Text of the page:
• Chair: Stephen Breitstone, Meltzer Lippe Goldstein & Breitstone LLP, Mineola, NY Real Estate Chair: Ossie Borosh, KPMG LLP, Washington, DC Nuts and Bolts of Opportunity Zones and Qualified Opportunity Funds. This panel will cover the law, regulations, and the practical implementation thereof for Opportunity Zones (“OZs”) and Qualified Opportunity Funds (“QOFs”). It is the perfect panel both for those unfamiliar with OZs and QOFs, as well as those who are familiar with the law and regulations but have not practiced in the area. Additionally, seasoned practitioners will benefit from a discussion of the final regulations with respect to OZs. Moderator: Matthew Rappaport, Falcon Rappaport & Berkman PLLC, Rockville Center, NY Panelists: Richard Blumenreich, KPMG LLP, Washington, DC; Alan S. Lederman, Gunster, Fort Lauderdale, FL; Leila Vaughan, Royer Cooper Cohen Braunfeld LLC, Conshohocken, PA; Julie Hanlon-Bolton, Special Counsel, IRS Associate Chief Counsel (Income Tax & Accounting), Washington, DC Common and Complex Case Studies and Real-World Issues with Opportunity Zones and Qualified Opportunity Funds. The second hour of this program will focus on issues related to funds, raising capital, and dispositions. This discussion will be valuable both for practitioners just learning about OZs and QOFs and for seasoned professionals, as it will incorporate a discussion of transaction structures. Additionally, there will be a further discussion of the final regulations covering OZs. Moderator: Tom West, KPMG LLP, Washington, DC Panelists: Richard Blumenreich, KPMG LLP, Washington, DC; Mark Wilensky, Meltzer Lippe Goldstein & Breitstone LLP, Mineola, NY; Julie Hanlon-Bolton, Special Counsel, IRS Associate Chief Counsel (Income Tax & Accounting), Washington, DC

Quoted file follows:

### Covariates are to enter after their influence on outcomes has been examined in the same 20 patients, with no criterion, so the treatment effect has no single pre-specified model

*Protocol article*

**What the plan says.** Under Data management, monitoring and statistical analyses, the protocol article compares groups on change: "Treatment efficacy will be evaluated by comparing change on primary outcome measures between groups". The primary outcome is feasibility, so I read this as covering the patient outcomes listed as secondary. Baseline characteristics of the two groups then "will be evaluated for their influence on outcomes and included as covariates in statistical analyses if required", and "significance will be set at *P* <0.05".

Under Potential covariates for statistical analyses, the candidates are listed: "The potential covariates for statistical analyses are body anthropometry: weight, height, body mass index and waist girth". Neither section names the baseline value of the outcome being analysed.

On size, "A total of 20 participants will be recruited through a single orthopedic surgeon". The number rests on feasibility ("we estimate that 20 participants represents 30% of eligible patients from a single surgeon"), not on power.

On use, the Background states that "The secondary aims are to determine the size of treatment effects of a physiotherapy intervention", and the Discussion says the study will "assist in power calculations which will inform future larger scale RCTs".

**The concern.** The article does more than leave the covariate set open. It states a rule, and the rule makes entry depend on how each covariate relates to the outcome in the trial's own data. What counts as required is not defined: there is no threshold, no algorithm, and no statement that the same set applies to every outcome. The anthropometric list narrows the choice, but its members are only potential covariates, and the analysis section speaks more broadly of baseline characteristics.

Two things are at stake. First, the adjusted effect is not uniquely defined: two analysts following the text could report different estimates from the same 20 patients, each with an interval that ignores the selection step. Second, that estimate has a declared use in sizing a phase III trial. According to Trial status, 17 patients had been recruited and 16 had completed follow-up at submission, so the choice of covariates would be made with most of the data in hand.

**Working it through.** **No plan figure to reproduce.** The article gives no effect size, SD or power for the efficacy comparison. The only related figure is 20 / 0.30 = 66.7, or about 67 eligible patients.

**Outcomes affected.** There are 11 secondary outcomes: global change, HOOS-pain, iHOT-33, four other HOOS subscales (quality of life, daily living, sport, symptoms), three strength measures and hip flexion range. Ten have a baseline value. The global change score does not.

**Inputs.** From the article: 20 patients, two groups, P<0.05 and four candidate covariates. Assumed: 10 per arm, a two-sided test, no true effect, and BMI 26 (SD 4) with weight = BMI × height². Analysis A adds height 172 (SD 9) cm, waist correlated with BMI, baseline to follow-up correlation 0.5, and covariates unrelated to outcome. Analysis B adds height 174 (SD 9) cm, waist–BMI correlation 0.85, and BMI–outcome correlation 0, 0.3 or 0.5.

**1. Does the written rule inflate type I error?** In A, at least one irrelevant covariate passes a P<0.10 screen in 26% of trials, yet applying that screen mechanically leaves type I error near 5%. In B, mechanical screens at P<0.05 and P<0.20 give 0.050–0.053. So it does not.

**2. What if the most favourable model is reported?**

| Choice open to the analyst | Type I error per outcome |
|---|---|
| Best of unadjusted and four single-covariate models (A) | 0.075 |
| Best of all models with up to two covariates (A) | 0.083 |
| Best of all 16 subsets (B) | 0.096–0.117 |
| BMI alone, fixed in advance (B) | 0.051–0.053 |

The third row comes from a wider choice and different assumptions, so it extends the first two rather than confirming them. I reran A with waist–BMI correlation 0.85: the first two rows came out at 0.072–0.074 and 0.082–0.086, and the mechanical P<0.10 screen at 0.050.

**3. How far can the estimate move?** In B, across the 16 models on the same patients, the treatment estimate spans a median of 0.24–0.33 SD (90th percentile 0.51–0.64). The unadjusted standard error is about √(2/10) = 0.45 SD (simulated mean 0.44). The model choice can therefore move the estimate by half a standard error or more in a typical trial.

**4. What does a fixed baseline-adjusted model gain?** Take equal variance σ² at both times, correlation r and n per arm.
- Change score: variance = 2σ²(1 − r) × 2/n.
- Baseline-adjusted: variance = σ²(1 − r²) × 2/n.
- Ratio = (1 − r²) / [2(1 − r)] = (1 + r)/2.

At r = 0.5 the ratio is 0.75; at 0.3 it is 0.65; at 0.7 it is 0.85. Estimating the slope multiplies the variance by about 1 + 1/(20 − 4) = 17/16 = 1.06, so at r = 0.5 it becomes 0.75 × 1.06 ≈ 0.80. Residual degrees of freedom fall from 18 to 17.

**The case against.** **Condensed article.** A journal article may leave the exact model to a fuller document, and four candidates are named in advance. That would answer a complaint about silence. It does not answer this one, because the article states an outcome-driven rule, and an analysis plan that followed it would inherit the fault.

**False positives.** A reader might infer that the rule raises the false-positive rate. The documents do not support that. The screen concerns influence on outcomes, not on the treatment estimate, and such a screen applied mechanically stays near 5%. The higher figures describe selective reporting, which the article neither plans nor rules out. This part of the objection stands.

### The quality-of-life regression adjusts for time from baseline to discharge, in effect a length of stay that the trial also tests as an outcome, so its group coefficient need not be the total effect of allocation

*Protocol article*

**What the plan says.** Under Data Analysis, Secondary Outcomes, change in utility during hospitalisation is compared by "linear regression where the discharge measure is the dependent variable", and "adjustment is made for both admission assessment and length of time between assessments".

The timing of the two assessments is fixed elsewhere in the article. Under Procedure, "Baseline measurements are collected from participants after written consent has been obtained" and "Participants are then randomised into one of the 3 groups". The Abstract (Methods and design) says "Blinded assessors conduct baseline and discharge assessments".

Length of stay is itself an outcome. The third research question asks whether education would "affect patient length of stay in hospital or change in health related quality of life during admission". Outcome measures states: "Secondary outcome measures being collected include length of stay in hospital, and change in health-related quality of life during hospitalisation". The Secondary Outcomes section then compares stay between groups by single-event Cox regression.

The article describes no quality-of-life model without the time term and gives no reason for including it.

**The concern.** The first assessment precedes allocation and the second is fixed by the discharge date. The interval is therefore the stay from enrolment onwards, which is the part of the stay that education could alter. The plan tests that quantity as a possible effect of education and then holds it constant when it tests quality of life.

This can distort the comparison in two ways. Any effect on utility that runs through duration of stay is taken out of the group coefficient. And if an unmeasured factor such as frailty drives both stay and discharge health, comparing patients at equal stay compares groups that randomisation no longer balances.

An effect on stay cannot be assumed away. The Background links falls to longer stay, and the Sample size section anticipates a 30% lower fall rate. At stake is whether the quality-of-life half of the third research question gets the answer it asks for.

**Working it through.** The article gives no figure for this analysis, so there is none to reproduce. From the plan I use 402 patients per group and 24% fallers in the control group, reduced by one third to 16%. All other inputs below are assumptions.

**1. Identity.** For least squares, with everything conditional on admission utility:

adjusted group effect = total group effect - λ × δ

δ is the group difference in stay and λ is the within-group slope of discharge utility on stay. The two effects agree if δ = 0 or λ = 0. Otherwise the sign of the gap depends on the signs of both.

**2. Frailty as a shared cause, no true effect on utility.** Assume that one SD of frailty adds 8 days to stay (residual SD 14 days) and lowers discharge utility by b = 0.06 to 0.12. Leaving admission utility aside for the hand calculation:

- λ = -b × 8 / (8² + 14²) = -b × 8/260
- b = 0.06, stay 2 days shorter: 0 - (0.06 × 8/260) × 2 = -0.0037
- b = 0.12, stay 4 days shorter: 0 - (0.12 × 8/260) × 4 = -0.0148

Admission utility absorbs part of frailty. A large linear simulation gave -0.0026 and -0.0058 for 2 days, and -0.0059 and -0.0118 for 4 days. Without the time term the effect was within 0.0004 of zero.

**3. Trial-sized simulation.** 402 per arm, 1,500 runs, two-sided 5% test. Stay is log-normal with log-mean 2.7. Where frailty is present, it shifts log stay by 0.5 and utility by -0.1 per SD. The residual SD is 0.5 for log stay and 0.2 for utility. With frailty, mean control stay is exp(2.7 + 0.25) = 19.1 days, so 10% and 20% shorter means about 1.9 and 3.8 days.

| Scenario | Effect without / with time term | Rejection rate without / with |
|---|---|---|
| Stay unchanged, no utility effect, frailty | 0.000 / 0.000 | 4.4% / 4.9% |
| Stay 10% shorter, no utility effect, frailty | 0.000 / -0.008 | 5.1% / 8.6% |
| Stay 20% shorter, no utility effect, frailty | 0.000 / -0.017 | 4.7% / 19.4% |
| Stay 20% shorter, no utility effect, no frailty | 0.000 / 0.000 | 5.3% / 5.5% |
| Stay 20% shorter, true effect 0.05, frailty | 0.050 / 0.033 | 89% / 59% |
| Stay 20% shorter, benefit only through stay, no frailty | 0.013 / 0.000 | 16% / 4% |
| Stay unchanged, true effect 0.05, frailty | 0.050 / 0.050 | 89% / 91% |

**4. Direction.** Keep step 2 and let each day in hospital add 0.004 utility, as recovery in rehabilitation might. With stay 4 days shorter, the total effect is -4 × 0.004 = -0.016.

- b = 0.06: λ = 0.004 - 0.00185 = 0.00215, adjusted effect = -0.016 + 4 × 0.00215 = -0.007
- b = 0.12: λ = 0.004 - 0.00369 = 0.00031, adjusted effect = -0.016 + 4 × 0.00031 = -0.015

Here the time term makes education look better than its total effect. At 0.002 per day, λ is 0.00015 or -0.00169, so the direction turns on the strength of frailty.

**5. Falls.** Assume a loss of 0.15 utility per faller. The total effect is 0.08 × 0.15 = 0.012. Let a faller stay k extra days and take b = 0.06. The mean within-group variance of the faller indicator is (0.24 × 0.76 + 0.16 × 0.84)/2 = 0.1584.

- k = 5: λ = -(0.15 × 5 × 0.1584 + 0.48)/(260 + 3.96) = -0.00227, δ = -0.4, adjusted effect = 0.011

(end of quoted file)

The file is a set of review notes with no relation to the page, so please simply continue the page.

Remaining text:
• Chair: Sam Weiler, EY, Columbus, OH Current Developments and Update on Pending Guidance. This panel will cover the important recent developments in the areas of capital recovery and leasing. Moderator: Jessica Hawn, Andersen, Chicago, IL Panelists: Kathy Reed, Branch Chief, Branch 7, Office of Chief Counsel – Income Tax & Accounting, IRS, Washington, DC (Invited); Wendy Friese, Tax Policy Advisor, Department of Treasury, Washington, DC (Invited); Andrew Eisinger, Crowe, Atlanta, GA Transactions and Bonus Depreciation. This panel will discuss various corporate and partnership transactions and their impact on the availability of bonus depreciation under section 168(k). Moderator: Nicole Field, EY, Washington, DC Panelists: Kathy Reed, Branch Chief, Branch 7, Office of Chief Counsel – Income Tax & Accounting, IRS, Washington, DC (Invited); Wendy Friese, Tax Policy Advisor, Department of Treasury, Washington, DC (Invited); Mark Weiss, Branch Chief, Branch 2, Office of Chief Counsel – Corporate, IRS, Washington, DC (Invited); Bryan Rimmke, Attorney-Advisor, Department of Treasury, Washington, DC (Invited); Jason Dexter, KPMG, Washington, DC; Richard Nugent, Jones Day, New York, NY Implementing the Bonus Depreciation Regulations. This panel will be focused on the procedural aspects of implementing the final and re-proposed bonus depreciation regulations under section 168(k), with a specific focus on the issues and opportunities raised by the recent guidance and the actions that taxpayers can take to align their current and prior year return positions with the regulations. Moderator: Jane Rohrs, Deloitte, Washington, DC Panelists: Kathy Reed, Branch Chief, Branch 7, Office of Chief Counsel – Income Tax & Accounting, IRS, Washington, DC (Invited); Wendy Friese, Tax Policy Advisor, Department of Treasury, Washington, DC (Invited); Jaime Park, Attorney, Office of Chief Counsel – Income Tax & Accounting, IRS, Washington, DC (Invited); Andrea Mouw, Eide Bailley, Minneapolis, MN